A bit of a false start…

In the past week, some significant early season snow has fallen over portions of the western U.S. and far western Canada.  The season is off and running…at least for now…as Wolf Creek Pass in southern Colorado will open this weekend with limited terrain.  I wish I could say that it is a sustainable plan going forward, but unfortunately, the weather pattern that brought the early snow is breaking down and not locking in.  Here is a look at the jet stream pattern that lead to much of the western snow earlier this week…

On this map from Tuesday morning, the dark blue feature in the west is a deep upper level trough where cold air pooled after travelling south from Canada.  The counter clockwise flow around the center of circulation over northern Arizona dragged the cold air southward and mixed it with moisture pulled off the Pacific to provide the ingredients for Wolf Creek’s snow.  The high elevation of the ski area (10,000+ feet) in the San Juan Mountains helped, too. The result was 14 inches of snow…enough for the groomers to work with so some early turns will be possible this weekend.  The other notable feature on the map is the strong ridge that covers much of the eastern half of the continent.  Ridges are warm and late September and the first half of October have been a classic case of “endless summer” east of the Mississippi.  Heck, I haven’t even heard of any frost yet, let alone snowflakes.  

The pattern is going to change this weekend, however.  First, it is going to become more progressive.  That is, the troughs and ridges will be moving along across the continent.  For the most part, the jet stream has been in a stagnant mode for the past several weeks.  I would love to tell you that the ridge is going to break down and go away, but unfortunately, it is going to migrate northward in Canada.  That will allow troughs to cut underneath it and move across the U.S., with each trough bringing along a shot of cooler…not colder…air with it.  When the troughs pass through the West, the air will be chilly enough for high elevation resorts to pick up some additional snowfall, but the air masses just won’t be cold enough to generate snow or snowmaking temps further east.   And that is where the position of the migratory ridge becomes important.  As I indicated earlier, ridges support warmer air masses, and with warm anomalies headed for central and northern Canada, the process of stockpiling early season cold will become more difficult to start.  This map of 5,000 foot temperature anomalies, valid on the 24th, illustrates this issue.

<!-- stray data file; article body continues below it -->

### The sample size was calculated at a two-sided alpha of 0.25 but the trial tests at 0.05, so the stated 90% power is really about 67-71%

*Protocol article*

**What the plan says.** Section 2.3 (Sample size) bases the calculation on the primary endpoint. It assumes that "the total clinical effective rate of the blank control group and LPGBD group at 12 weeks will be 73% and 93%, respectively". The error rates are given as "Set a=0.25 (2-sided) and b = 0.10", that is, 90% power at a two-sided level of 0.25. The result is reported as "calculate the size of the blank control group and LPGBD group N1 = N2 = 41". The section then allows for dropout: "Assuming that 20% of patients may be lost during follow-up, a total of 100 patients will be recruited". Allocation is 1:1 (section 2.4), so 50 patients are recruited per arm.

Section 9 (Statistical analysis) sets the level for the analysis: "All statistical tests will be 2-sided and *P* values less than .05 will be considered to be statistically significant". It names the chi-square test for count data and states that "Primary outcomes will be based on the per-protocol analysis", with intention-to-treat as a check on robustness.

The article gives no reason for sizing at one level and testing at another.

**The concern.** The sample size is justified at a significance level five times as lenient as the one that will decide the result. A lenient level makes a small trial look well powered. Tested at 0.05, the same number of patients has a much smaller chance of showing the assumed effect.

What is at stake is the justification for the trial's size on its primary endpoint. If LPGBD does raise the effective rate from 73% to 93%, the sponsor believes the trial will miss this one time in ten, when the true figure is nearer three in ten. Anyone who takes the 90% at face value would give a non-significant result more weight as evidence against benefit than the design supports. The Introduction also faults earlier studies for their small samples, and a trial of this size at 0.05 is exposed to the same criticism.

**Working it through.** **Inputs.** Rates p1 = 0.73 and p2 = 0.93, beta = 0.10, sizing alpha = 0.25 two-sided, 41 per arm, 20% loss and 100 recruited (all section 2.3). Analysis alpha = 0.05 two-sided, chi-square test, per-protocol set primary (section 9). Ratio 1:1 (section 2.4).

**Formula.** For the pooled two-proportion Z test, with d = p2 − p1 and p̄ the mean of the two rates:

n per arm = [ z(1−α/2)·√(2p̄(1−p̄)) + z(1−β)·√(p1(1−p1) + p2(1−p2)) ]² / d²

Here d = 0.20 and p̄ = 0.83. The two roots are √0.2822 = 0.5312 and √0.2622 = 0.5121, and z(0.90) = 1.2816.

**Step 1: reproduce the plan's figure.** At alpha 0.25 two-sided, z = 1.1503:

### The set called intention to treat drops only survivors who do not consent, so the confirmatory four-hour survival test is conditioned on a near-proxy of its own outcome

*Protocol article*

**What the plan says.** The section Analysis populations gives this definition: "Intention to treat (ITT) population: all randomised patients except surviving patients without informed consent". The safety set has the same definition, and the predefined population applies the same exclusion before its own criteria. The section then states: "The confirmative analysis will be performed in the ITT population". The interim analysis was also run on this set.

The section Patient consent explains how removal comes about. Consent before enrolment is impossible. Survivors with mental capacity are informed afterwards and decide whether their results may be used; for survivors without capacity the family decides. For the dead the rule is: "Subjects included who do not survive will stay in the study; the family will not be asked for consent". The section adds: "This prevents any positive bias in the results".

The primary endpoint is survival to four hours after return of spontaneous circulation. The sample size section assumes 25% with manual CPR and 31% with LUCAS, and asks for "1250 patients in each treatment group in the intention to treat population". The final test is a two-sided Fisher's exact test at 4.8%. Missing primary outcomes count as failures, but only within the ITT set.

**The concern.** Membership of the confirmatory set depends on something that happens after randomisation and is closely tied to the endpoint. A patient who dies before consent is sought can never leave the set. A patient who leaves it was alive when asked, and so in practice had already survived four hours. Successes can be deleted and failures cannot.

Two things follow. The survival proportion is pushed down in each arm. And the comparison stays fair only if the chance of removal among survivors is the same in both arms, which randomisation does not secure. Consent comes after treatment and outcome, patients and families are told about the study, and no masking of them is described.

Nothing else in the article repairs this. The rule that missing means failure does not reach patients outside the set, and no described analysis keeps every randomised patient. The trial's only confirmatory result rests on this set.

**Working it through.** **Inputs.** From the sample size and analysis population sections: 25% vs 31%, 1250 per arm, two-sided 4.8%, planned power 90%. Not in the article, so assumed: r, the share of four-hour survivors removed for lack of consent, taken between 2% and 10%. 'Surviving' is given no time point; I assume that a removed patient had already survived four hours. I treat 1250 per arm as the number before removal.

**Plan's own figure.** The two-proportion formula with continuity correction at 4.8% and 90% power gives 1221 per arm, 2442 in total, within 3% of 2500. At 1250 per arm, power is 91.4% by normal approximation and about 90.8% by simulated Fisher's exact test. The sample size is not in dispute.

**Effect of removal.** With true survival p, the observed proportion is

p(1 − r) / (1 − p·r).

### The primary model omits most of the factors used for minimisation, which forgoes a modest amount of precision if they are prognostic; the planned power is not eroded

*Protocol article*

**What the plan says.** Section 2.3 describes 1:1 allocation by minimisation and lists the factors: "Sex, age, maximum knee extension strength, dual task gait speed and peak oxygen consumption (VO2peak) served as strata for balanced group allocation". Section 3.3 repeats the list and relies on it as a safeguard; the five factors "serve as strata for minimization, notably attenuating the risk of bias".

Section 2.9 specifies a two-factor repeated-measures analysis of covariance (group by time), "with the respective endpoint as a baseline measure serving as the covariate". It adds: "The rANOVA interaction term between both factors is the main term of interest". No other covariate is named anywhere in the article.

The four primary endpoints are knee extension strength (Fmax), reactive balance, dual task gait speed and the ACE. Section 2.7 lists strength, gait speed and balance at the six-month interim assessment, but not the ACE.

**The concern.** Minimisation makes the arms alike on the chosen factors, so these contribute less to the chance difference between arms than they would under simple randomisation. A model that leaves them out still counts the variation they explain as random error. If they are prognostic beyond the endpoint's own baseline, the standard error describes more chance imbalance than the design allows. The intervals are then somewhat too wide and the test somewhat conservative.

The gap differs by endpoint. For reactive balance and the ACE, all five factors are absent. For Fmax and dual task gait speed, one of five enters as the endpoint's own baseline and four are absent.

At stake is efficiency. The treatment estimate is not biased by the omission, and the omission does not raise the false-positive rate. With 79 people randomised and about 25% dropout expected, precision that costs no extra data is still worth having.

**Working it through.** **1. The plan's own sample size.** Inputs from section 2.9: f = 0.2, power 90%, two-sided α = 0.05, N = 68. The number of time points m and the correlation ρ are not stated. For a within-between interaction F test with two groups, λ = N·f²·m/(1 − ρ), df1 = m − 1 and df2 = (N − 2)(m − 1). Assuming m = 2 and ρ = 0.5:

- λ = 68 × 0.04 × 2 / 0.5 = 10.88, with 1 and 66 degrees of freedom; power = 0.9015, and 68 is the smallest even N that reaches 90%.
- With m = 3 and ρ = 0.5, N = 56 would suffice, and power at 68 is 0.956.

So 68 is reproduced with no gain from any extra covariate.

The temperatures at 5,000 feet are an effective proxy for surface temperatures in the forecasting world, and you can plainly see that Canada is projected to be blanketed with (relatively) warm air later this month.  You can also see a cool swath over the East where a trough will be passing through, but again, it won’t be cold enough to jump start the season.  This is not a long term issue, though.  We just have to give the increasingly longer nights a chance to cool things down in the prime source region for U.S. cold and we will be starting the process from a warmer baseline this season.  I am still bullish on November, based on analog years I have identified.  I will delve into those in my next installment.  Until then, patience is a virtue.


  1. Richard Kavey says:

    As always thank you for your great forecasts

  2. Becky Arnold says:

    Just found out about your mother and Harold. I’m from Asbury Church and knew Marcia well for years.
    Please contact me [email protected]

    Becky Spear Arnold

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